Wednesday, June 27, 2012

How Safe Are Our Savings With Our Banks?

I had wanted to post the following article on Sunday the 24th June, 2012. But I stopped posting it because I thought that it was inappropriate for me to unravel another issue of national concern, while the historic Wangdue Phodrang Dzong was ablaze.

I routinely follow the Opposition Leader’s Blog ( Among the most recent posts are “Responsible Government?...” and “Trowa”. These two posts continue to generate some seriously trashy and indecent comments from the blog’s numerous followers but there are also some powerfully pertinent issues being raised, particularly by the likes of Sonam, ProOL, Jamyang, Guardian and others. The discussions that pertain to the past failures of Bhutan’s central bank, RMA to control the imprudent lending practices of the banks are particularly revealing.

In one of his comments, Jamyang writes; “As far as I am concerned, yes, the banks themselves decided into going for a complete ban for all new loan proposals from the day the RMA’s nonresident accounts closure notification came into effect”.

I was shocked by that comment. This is something totally contrary to what I had believed. It was my belief that:

a.     The ban was only on select sectors such as housing and vehicle; and
b.     The regulatory authority (RMA) ordered the suspension of the loans.

I had no idea that the total freeze on loans of all types is/was a decision of the banks themselves. If this is really true, then I am afraid that the problems may be even grimmer than I had thus far assumed.

We have to understand that the most fundamental and principal business plan of a bank is that it will accept deposits from people and institutions and lend out a large portion of it to people and businesses. They make their profits from the interest they earn from these loans they give out. Therefore, if a bank has to suspend lending, they cannot generate profits and if they cannot do that, they cannot pay interest on the deposits they have accepted from their depositors. They cannot accept fresh deposits because those deposits will be costly. Even worst, if a large number of their depositors decide to recall their deposits, they may run into serious liquidity problem.

There can only be one reason why the banks have stopped lending, of their own accord: they may have overstretched themselves to the point that they are dangerously outside the required reserve ratio set by the central bank. Or, they may have run out of cash!

Being overstretched is not so much a problem provided that all their loans are safe and secured. That majority of their loans are serviced in time and that there are no major defaults in loan repayments. But it can be a problem - if and when extraordinary events occur - such as if unusually large withdrawals take place at short notice. Then the balance is upset.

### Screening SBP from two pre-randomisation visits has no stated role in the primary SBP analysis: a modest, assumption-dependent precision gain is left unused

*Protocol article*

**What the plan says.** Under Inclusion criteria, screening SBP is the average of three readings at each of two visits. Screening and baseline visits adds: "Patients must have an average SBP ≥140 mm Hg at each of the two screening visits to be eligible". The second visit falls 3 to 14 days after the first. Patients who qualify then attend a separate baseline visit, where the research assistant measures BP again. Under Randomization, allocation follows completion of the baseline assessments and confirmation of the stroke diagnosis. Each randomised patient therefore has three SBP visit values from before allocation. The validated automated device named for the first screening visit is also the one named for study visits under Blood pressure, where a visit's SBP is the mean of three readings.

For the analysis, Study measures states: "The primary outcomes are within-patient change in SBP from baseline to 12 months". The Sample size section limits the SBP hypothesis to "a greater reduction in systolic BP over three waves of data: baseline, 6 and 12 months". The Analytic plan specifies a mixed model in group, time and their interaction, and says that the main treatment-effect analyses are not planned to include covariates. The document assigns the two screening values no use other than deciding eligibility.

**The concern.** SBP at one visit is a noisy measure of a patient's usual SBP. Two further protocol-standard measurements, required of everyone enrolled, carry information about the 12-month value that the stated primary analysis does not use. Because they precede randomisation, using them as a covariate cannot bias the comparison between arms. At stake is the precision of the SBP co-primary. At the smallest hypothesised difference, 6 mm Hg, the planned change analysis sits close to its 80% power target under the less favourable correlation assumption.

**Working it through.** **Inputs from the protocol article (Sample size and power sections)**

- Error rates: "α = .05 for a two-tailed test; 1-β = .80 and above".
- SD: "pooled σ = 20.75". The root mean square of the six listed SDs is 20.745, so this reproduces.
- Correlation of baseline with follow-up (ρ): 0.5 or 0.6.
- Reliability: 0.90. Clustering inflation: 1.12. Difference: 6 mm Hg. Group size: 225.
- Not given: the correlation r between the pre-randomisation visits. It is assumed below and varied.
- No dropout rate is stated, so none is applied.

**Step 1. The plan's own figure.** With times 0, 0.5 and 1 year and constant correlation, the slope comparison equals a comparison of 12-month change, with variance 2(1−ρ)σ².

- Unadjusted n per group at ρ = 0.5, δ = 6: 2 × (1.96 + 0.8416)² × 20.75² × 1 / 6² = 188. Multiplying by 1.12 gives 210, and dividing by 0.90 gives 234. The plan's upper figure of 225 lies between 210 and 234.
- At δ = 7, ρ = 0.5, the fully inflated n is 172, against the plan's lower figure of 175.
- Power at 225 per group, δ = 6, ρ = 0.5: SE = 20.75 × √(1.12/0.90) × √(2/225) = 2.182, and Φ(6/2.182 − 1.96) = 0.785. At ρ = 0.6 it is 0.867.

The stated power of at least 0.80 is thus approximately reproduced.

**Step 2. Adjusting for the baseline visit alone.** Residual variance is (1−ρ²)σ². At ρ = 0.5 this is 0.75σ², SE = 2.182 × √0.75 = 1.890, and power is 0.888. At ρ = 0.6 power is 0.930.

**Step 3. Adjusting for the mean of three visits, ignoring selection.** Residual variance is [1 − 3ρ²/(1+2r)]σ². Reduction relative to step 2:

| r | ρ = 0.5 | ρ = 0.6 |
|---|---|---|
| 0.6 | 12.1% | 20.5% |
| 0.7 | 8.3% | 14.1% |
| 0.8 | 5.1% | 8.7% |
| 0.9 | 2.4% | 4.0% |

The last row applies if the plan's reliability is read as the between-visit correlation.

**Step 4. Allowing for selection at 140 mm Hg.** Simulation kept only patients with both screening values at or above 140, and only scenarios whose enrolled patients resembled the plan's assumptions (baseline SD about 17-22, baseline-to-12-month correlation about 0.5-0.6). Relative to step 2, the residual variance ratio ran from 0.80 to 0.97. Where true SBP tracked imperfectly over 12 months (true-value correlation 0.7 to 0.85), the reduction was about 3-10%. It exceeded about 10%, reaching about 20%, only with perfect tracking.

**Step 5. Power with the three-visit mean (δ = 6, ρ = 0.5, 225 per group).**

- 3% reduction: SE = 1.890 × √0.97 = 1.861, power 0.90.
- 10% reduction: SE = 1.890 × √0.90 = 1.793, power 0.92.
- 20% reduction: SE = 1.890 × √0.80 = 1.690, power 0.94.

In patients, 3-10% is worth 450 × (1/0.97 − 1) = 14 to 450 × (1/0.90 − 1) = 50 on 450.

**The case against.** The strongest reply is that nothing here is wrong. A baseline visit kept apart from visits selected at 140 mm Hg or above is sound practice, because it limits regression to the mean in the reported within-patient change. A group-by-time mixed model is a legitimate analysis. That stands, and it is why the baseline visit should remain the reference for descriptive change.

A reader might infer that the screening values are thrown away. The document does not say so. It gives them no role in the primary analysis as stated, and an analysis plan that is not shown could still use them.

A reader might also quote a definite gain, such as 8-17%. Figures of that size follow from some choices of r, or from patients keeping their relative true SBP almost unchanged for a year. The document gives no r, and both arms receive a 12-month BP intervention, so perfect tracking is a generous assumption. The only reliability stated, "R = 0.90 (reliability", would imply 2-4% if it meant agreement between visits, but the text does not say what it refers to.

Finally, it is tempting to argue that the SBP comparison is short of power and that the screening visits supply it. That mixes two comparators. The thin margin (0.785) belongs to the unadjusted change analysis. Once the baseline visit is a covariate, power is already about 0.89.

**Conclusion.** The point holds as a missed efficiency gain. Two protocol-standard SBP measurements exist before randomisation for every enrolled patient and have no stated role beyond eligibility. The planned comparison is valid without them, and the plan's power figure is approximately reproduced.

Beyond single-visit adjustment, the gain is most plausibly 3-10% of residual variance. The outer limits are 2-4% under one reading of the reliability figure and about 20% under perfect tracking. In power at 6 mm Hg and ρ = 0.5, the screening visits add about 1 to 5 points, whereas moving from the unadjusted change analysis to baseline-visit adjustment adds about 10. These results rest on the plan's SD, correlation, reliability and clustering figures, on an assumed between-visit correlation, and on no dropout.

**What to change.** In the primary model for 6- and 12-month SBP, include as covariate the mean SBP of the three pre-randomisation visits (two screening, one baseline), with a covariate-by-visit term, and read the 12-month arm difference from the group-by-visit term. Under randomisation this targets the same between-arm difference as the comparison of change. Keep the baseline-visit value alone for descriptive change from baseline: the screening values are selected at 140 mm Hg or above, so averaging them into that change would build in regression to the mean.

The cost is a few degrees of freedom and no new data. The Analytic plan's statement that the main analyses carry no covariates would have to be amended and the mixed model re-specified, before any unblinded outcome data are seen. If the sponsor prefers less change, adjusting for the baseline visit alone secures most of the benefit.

Such an extraordinary event did take place recently - as a result of the central bank’s order requiring the closure of all accounts held by nonresidents. Consequent upon that order, few hundred, possibly even thousand million in deposits belonging to nonresidents were withdrawn in a matter of days. That caused an enormous and dangerous dip in the banks’ available reserve funds, in the process, rendering all traditional calculations and assumptions meaningless. This meant that the banks now did not meet the central bank’s minimum required reserve ratio rule. Even more dangerous, it is possible that their overall lending now far outstripped their available reserve/deposits.

Have the banks endangered our hard-earned money as a result of their indiscipline and greed? Have they tied up our small savings in bad loans? Do they have enough reserves, as required by law, to pay us our money as and when we want to withdraw them? How safe is our money in their hands?

The sudden and complete freeze on lending by the banks is bad for the country’s economic and developmental activities. This is not only bad for ongoing activities but effectively halts new ones. The RMA cannot allow this. But the central bank has a problem - a problem of their own making.

What was the need for RMA to order the closure of the nonresidents’ accounts? It not only did not help curtail Rupee outflow, it aggravated it further. Additionally, it is the main culprit that triggered the flight of extraordinarily large amount of deposits that the banks needed to offset their lending.

To be fair, I believe that the central bank ordered the closure of the nonresidents accounts for a reason. And perhaps that reason is justified, given our compulsions. But now that the end has been achieved, the onus is on the RMA to restore normalcy.

There is no denying that the banks have been very, very irresponsible. They need to be disciplined. However, it is also true that the precariousness of their current state is, to a limited extent, caused by the RMA’s order requiring the closure of the nonresidents accounts. For that, the RMA has to assume part responsibility for the mess that the banks are in.

There is no point talking about what could have been. The situation needs to be corrected before it aggravates further. I think it is fair to assume that the banks’ problems go far beyond the need to remain within the stipulated minimum required reserve ratio rule.

I think they are completely broke!

I think the only answer is to restock the banks with cash immediately. RMA has to do it or, they have to go to the source at whose behest they ordered the closure of the nonresidents’ accounts and get them to bail the banks out.

Before I close, I have to ask two more questions:

Is it legal for nonresidents to open accounts in our banks? If not, how did it happen that the banks accepted their deposits?